David Tennant’s opening season took the template of the opening series and ran with it, Russell T Davies’ vision finding its ideal mate in the Scottish actor. The typically adventurous sweep was tempered with a more tender vision, which considerably upped our emotional investment (previous companions returning, romantic connections whether past or present).
Bringing back the Cybermen was an interesting move, as was the introduction of the notion of parallel worlds (and how important that became…). And if the series-long motif of Torchwood didn’t really pay off, especially not when one considers what Torchwood the show became, the finale to Doomsday is pretty close to perfection. Continue reading “Countdown to new Who: Doctor Who Series 2”
“You can’t put a price on avoiding deep vein thrombosis”
I sat down to watch the new episodes of Last Tango in Halifax on the iPlayer but only as it started, did I realise that I had somehow neglected to watch Series 3 when it aired a couple of years ago. So having tracked it down, I indulged in a good old binge of quality Sally Wainwright drama. I loved Series 1 and Series 2 but in the final analysis, found this third season to be a little disappointing by comparison.
Since we’re more than two years down the line now, I think I can safely discuss the main reason for this – the killing-off of Nina Sosanya’s Kate in an unexpected incident of Dead Lesbian Syndrome. It was a high value example of the trope as well, considering it happened on the day after her wedding to Sarah Lancashire’s Caroline and whilst she was heavily pregnant with the child they intended to raise together. Continue reading “DVD Review: Last Tango In Halifax Series 3”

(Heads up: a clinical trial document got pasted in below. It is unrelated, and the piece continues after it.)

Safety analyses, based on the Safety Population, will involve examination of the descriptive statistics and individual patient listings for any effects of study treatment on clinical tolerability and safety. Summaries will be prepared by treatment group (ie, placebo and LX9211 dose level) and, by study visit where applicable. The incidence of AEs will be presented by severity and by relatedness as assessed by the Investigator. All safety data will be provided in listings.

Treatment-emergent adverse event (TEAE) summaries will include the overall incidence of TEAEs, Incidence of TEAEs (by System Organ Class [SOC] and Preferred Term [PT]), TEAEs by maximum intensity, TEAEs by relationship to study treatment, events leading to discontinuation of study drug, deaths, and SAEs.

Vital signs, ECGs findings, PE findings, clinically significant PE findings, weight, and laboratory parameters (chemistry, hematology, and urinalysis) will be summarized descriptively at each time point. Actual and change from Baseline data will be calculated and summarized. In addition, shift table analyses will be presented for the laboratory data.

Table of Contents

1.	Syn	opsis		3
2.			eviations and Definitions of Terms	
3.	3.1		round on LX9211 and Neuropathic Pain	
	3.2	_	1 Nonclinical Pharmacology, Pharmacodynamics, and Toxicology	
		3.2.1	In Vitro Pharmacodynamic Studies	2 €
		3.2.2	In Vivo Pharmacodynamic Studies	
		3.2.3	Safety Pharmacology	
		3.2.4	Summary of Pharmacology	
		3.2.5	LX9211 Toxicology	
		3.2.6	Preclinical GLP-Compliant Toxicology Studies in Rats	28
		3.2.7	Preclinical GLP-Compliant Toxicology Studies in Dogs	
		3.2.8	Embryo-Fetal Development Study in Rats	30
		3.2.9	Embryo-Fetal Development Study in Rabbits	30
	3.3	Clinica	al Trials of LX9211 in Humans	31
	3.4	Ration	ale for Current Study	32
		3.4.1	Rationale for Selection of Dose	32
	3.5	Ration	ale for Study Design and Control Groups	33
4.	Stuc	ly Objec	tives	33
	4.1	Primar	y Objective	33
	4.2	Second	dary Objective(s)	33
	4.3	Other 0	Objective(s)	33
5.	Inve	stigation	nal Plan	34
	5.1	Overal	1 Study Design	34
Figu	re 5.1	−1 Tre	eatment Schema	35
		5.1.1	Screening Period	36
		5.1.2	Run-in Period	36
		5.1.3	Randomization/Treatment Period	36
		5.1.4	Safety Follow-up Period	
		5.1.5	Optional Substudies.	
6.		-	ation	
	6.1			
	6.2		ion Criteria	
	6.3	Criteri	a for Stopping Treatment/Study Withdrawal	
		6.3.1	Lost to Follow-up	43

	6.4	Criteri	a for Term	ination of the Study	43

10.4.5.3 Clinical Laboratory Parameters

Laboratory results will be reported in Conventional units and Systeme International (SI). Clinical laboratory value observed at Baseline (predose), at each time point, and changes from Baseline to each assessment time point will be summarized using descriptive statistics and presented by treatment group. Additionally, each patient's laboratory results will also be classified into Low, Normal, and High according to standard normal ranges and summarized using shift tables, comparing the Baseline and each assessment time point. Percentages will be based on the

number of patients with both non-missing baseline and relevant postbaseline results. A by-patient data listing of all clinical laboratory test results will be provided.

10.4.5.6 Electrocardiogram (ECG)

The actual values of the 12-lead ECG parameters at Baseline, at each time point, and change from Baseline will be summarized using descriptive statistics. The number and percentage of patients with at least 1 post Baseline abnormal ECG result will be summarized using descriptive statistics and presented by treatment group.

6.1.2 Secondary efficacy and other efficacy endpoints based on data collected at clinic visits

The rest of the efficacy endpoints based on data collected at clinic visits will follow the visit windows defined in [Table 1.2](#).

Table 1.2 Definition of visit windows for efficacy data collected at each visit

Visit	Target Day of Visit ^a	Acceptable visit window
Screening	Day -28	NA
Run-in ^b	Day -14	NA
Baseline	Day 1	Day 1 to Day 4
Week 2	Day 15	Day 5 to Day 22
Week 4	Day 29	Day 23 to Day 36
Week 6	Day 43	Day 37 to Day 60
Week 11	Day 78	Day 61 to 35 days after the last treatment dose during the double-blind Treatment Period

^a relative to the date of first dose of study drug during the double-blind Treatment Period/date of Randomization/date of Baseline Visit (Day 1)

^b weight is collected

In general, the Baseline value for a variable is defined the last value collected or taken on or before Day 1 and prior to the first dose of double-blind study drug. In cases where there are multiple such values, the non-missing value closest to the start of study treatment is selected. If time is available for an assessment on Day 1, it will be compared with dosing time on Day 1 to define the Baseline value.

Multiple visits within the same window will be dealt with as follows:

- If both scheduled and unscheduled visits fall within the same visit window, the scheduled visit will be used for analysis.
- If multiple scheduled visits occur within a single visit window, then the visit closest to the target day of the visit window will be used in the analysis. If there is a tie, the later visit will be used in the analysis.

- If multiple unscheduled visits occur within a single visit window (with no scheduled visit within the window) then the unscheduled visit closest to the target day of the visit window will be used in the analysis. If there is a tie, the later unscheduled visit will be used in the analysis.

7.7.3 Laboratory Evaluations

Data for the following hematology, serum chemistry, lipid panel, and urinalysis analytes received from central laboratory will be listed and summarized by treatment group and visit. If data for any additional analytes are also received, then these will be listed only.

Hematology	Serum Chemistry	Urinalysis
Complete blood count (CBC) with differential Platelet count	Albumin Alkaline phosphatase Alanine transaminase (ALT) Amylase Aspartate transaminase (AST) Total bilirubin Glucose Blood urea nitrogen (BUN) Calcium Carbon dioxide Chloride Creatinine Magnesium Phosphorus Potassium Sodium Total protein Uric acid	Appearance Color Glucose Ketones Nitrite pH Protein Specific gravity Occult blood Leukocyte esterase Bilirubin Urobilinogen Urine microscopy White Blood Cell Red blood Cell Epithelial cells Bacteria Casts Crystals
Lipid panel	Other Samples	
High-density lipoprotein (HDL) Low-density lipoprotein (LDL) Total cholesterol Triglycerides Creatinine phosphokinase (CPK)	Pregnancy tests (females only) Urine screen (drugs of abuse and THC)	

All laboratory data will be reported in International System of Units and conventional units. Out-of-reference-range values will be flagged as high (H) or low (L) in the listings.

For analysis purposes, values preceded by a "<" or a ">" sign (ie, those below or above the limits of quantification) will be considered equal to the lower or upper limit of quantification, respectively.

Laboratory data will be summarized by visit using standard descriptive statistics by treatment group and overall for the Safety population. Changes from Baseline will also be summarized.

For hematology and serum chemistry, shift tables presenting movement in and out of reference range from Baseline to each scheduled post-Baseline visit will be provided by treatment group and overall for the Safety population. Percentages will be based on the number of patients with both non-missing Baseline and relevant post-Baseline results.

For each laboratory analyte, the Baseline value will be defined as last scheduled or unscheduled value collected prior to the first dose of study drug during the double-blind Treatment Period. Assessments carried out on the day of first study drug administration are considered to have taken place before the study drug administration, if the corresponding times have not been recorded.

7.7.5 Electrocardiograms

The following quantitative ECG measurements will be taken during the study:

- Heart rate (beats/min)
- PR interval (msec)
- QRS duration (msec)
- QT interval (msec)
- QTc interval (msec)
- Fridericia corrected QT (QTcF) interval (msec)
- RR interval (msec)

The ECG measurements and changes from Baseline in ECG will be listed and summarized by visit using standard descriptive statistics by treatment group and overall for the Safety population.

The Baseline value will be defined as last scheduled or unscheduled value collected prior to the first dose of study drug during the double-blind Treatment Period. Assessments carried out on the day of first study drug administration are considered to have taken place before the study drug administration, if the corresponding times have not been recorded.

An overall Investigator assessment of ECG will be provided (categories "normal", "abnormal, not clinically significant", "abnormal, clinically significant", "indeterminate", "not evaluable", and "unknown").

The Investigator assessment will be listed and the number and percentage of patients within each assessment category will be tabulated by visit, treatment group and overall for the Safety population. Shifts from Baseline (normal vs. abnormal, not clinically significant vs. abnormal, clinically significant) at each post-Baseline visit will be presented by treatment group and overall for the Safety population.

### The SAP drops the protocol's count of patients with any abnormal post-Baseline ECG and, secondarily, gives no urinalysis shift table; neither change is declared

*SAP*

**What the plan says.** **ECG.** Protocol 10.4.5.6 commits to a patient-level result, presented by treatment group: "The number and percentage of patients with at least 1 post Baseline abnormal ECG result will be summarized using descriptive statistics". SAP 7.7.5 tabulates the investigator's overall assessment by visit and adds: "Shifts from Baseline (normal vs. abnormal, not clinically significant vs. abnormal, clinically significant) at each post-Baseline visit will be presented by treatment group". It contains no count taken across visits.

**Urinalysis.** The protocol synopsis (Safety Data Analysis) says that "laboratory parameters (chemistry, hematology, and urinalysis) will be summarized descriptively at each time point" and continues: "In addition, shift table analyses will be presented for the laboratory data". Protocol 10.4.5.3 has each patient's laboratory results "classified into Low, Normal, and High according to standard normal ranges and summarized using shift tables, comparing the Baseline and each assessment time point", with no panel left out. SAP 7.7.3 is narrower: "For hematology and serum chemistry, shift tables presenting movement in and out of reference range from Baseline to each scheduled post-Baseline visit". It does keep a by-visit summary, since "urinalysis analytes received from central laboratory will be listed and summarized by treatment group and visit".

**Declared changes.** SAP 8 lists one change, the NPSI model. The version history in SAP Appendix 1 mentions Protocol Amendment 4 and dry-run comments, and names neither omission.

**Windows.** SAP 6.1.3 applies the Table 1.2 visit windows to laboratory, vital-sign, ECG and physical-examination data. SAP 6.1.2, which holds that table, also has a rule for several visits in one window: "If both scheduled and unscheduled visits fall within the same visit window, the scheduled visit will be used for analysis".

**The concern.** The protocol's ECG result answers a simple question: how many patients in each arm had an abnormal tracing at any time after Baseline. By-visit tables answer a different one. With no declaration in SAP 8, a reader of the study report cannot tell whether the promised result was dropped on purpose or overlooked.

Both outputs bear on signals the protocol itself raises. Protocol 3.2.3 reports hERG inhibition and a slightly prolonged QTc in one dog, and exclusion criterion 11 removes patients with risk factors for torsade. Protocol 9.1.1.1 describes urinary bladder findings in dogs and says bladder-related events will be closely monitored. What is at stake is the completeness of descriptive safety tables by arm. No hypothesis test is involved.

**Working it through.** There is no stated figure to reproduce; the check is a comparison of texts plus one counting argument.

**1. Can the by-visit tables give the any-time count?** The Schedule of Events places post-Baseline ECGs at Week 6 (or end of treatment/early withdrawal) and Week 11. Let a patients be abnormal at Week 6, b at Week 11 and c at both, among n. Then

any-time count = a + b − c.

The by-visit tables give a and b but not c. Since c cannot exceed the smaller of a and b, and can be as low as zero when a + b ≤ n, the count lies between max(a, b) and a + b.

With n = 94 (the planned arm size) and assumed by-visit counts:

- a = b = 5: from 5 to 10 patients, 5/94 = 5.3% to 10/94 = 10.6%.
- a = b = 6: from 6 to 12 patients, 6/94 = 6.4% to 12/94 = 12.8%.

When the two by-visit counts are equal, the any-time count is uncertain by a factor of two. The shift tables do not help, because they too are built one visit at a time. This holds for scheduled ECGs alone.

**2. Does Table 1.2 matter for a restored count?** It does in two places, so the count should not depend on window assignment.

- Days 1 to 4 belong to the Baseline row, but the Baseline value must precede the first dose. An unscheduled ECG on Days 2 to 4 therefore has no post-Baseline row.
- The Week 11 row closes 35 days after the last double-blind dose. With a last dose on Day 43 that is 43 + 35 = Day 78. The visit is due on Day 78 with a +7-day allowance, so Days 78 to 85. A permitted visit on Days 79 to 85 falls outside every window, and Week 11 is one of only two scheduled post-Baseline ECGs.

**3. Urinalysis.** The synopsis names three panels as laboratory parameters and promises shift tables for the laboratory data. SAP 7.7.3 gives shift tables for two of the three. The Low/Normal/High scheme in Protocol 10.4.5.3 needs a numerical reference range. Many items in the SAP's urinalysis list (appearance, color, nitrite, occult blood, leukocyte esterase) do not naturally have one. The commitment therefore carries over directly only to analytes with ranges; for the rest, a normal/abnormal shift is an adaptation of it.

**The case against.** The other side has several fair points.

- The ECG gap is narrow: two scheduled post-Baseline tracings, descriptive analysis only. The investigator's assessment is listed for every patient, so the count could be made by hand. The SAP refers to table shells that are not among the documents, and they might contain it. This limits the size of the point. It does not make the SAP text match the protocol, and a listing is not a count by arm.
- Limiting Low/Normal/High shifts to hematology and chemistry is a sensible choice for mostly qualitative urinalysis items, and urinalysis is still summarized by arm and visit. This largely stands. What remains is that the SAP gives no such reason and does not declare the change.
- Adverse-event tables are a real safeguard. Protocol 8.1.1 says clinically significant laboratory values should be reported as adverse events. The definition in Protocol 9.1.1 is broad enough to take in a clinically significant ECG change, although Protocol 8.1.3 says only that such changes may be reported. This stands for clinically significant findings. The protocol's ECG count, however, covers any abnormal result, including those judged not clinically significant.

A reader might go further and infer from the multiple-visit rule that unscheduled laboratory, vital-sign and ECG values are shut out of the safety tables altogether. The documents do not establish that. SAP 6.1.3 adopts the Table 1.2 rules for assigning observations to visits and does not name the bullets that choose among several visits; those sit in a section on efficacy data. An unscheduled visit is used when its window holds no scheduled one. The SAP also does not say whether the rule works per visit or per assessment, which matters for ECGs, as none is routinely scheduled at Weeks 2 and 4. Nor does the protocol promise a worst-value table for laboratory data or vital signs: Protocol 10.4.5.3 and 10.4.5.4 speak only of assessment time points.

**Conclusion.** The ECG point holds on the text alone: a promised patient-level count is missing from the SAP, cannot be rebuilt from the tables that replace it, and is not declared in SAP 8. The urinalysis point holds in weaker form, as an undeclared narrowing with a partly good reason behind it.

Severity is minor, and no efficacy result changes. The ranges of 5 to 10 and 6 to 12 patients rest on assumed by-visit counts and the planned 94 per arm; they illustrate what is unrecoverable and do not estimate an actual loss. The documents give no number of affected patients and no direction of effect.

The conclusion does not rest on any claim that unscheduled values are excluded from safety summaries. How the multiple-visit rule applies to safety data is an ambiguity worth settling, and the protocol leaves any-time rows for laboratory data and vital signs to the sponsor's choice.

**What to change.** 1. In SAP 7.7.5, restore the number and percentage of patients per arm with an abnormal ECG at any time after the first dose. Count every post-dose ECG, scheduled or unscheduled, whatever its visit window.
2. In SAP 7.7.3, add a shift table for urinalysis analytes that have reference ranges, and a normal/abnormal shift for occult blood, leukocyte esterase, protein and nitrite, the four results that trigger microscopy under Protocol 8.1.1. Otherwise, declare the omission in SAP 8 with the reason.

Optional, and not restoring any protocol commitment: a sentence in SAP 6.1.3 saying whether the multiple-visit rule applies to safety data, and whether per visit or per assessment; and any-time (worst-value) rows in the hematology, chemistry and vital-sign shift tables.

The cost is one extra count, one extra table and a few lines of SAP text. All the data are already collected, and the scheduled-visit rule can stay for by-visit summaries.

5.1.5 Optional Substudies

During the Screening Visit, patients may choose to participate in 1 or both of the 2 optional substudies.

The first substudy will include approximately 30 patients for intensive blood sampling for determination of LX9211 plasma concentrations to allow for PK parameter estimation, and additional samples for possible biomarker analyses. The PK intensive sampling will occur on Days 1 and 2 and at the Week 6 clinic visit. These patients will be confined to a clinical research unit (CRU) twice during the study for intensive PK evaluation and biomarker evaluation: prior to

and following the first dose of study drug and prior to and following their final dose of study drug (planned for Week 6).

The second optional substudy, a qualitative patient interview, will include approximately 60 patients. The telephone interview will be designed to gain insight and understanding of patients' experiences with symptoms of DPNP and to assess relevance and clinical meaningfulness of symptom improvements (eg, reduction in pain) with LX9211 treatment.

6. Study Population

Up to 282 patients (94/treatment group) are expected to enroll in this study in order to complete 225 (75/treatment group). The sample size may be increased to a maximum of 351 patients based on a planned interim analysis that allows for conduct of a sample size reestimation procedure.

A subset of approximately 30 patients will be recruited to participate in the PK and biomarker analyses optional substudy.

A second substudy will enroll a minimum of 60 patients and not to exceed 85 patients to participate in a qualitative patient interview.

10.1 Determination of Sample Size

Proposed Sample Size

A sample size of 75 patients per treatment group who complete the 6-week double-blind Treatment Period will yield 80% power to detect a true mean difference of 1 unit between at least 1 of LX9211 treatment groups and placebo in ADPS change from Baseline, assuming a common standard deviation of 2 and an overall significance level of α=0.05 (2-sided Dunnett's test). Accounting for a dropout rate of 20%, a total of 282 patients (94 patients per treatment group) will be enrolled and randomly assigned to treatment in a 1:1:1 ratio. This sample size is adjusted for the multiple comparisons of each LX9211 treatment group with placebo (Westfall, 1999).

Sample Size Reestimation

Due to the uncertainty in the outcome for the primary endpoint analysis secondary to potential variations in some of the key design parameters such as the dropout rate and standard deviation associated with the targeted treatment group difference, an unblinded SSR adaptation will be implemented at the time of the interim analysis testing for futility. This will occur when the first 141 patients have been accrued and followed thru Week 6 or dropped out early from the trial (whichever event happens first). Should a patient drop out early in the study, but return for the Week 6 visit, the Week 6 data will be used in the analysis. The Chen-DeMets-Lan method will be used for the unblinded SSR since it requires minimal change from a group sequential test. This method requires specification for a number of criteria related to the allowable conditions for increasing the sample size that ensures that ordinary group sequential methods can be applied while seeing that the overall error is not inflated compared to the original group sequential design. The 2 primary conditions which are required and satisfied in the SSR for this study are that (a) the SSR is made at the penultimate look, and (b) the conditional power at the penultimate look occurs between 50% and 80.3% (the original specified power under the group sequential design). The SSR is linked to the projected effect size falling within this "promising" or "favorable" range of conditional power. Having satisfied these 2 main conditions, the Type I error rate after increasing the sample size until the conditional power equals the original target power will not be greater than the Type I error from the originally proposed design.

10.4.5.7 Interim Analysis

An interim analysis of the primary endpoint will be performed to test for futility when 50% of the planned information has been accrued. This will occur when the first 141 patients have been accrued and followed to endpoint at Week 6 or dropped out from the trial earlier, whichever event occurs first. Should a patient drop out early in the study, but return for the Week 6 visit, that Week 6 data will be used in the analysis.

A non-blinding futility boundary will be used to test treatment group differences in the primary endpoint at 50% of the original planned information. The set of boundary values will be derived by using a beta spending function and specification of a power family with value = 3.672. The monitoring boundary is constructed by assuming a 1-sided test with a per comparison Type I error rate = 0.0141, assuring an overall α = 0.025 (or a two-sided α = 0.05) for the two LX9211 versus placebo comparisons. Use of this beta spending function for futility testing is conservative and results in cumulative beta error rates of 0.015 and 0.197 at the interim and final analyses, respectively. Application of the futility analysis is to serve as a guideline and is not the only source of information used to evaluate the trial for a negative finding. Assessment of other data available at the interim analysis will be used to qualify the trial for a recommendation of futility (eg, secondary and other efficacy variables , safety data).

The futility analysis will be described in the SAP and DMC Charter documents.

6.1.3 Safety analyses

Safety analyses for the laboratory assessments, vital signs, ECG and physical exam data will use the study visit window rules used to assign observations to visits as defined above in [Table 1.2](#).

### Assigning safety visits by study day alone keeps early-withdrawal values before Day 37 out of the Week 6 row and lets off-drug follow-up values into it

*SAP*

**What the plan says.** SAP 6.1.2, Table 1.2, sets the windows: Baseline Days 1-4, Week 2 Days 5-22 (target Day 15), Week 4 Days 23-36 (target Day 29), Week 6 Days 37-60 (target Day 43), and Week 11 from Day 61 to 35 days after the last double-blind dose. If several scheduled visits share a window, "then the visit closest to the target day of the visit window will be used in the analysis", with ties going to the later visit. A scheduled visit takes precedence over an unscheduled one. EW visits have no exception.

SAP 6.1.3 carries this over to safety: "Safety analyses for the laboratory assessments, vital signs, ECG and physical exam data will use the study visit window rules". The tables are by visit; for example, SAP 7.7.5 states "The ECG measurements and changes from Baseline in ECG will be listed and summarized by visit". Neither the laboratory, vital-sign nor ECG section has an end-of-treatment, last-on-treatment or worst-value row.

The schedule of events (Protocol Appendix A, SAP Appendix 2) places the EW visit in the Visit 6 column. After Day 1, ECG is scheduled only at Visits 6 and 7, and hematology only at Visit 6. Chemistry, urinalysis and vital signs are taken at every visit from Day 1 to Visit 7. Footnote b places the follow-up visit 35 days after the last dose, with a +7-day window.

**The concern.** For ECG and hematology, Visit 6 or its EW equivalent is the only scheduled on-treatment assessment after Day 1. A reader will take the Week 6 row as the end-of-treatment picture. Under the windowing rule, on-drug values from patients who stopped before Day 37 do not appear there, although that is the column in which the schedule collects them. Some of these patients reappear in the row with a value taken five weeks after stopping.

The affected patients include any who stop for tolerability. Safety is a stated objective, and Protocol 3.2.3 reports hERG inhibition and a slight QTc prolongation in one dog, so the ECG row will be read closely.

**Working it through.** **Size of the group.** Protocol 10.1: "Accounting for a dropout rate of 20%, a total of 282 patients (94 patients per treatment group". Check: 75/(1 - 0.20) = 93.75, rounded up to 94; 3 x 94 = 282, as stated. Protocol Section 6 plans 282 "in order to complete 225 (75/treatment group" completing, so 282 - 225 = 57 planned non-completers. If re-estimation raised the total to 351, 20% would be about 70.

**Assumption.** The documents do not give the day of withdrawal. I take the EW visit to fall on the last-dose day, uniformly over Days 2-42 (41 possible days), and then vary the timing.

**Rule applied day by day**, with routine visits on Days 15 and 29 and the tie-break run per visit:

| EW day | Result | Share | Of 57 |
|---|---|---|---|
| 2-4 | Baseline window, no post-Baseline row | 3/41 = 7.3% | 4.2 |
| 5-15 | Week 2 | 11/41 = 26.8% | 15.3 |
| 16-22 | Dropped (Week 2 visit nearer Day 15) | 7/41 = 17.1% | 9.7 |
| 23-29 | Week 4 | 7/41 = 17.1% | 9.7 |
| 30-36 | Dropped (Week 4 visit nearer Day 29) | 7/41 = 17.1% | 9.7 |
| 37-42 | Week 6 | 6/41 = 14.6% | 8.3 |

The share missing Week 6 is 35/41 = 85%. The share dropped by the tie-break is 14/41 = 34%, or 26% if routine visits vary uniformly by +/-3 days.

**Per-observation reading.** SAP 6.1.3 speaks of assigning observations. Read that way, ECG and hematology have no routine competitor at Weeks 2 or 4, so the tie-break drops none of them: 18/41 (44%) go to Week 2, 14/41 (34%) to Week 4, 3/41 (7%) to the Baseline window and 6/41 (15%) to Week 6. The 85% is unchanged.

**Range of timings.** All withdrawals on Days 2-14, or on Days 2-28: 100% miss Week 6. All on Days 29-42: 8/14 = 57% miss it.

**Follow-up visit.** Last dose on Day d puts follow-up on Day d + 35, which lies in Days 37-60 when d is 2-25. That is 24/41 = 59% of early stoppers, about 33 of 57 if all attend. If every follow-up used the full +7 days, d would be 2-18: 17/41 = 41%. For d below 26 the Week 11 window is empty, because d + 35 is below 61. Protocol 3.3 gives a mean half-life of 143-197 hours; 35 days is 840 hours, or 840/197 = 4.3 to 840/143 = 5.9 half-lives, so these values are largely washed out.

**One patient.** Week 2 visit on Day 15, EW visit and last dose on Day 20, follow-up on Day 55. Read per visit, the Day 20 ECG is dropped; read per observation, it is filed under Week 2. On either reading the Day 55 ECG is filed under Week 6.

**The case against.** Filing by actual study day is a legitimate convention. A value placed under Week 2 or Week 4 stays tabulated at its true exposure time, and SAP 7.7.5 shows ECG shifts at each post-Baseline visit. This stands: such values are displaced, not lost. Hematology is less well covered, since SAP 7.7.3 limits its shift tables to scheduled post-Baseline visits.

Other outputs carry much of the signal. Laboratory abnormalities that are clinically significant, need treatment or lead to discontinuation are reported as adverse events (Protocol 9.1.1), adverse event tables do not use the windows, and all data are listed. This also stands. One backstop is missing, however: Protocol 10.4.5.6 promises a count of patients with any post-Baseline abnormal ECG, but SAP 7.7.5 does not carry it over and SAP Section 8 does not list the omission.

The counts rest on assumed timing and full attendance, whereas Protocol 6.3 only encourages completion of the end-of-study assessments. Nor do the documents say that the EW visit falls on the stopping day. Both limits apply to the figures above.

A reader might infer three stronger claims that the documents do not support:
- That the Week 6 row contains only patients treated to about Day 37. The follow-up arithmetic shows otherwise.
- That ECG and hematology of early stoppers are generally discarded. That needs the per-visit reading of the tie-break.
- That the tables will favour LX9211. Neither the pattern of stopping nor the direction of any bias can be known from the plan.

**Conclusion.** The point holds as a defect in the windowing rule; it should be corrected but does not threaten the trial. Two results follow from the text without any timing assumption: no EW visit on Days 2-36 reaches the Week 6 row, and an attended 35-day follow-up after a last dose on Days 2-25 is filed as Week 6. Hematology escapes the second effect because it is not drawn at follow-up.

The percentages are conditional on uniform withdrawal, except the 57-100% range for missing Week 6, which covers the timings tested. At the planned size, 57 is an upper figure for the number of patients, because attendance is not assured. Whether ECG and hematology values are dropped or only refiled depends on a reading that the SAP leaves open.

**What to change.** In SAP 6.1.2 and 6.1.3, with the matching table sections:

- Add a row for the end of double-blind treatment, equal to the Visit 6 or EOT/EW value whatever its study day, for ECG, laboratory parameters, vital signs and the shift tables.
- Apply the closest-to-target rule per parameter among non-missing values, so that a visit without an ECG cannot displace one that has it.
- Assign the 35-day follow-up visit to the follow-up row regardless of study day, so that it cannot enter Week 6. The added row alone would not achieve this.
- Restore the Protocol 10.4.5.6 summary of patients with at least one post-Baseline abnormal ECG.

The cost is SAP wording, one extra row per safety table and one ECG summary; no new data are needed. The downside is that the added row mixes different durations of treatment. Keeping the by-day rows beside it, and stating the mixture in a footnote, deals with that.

“People think there’s something deep about despair. But there isn’t”
With Platonov failing to even make it onto the stage in his lifetime, Ivanov came to be Chekhov’s professional debut as a playwright. As such, it bears many of the hallmarks of a writer still coming into his strengths – having identified what he wants to say to the world, he’s still working out the most devastatingly effective way of doing it. The first time I saw Ivanov has the distinction of being one of the first times I ever really enjoyed a Chekhov play, seduced as I was by Kenneth Branagh’s portrayal for the Donmar in the West End (which also had a little known actor called Tom Hiddleston in it…),